Many companies now strive to create self-service products that enable customers to adopt independently with very little hand holding. Yet hiccups in the onboarding process or overcomplexities in the product continue to deter some customers from fully adopting on their own. That means frustrated customers are still, reluctantly, reaching out to live support. That’s a missed opportunity since self-service is supposed to be a total win-win situation for both your company and your customers.

In Zoomin’s latest Customer Experience panel, our thought leaders discussed how you can enable your customers to succeed through effortless self-service product adoption. Guided by customer success evangelist Sue Nabeth Moore (Co-Founder of Success Chain), our Customer Success aficionados ‒ Megan Gilhooly (VP Customer Experience, Zoomin), Mike Sasaki (VP Global Head of Customer Success & Support, Mitek Systems), and Peter Armaly (Senior Director of Customer Success Enablement, Oracle) ‒ discussed in-depth how to change frustrating “ugh” moments into successful “aha” moments for customers.

Why is customer self-service essential for driving product adoption?

Quite simply, customers expect it. Sue Nabeth Moore shared some interesting research which found that 70% of customers now expect a company's website to include a self-service application. Vendors who meet these expectations and provide quality self-service experiences are seeing greater rewards than those working with traditional customer-success models.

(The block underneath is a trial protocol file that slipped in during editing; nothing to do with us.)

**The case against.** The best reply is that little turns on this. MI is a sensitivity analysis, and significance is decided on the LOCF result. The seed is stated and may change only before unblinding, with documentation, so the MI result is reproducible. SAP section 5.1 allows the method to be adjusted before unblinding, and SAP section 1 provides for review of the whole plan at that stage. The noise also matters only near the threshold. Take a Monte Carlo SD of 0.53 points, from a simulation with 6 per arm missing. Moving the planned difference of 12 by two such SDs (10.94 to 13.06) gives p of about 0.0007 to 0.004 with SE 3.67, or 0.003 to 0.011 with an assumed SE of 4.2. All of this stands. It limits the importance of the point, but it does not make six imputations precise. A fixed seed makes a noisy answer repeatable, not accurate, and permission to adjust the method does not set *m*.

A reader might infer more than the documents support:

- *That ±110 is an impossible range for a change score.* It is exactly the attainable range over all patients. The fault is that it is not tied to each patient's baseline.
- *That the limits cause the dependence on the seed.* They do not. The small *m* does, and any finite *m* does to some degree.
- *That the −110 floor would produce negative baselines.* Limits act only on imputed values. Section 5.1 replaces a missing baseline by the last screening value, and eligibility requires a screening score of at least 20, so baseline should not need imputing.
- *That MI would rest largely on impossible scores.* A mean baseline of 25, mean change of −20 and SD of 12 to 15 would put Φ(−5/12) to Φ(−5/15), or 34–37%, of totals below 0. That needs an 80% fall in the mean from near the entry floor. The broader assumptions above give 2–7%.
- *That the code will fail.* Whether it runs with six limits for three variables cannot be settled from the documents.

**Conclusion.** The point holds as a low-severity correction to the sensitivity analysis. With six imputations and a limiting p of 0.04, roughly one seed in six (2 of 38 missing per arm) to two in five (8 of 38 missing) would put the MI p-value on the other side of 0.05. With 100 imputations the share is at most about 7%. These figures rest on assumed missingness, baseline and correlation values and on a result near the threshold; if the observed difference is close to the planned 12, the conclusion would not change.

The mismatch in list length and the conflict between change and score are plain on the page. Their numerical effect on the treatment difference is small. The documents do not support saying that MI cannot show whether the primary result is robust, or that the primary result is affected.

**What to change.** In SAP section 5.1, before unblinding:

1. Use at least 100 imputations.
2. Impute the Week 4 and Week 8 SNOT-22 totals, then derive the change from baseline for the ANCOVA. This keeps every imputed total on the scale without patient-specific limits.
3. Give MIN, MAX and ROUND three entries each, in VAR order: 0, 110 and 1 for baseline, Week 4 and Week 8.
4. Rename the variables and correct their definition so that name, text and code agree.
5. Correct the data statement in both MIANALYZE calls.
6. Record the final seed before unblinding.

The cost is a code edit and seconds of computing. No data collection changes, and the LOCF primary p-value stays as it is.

To illustrate the bottom-line impact of great self-service models, Megan Gilhooly shared an example of one company that invested in improved self-service access to their product content. They started tracking all incoming cases that should have been able to be independently resolved using the available content. When the results came in, they saw that by improving the findability of their content and the quality of their overall self-service experience, they were able to reduce 40% of support cases simply by eliminating those sort of tier 1 cases. “When agents are spending less time on tier 1 cases, they have more time to spend on tier 2, tier 3, and tier 4 cases – so you're providing a better customer experience.”

Another benefit to vendors is scalability. According to Peter Armaly, “The ability to provide self-service really well allows you to scale in a big way, especially if you focus on refining it all the time. The data that surfaces through all those interactions should fuel an effort to improve the overall customer experience. You learn lessons through all those interactions.”

What's the impact of better self-service for customers?

“From a customer's point of view,” says Armaly, “self-service gives them the control that they may not have realized they needed – but wanted.” And in Oracle’s case, “the more they used it – the more they wanted it.”

By creating better self-service options, companies can build a more customer-centric and positive experience with their product. “I think the biggest benefit to customers is that the experience puts them in control,” says Mike Sasaki. “When a customer is reliant on a vendor, it often doesn't match up with their timeline and work hours. As a result, they lose hours, days, even weeks, and end up frustrated. You're giving control back to the customer so they can control their future and their success.”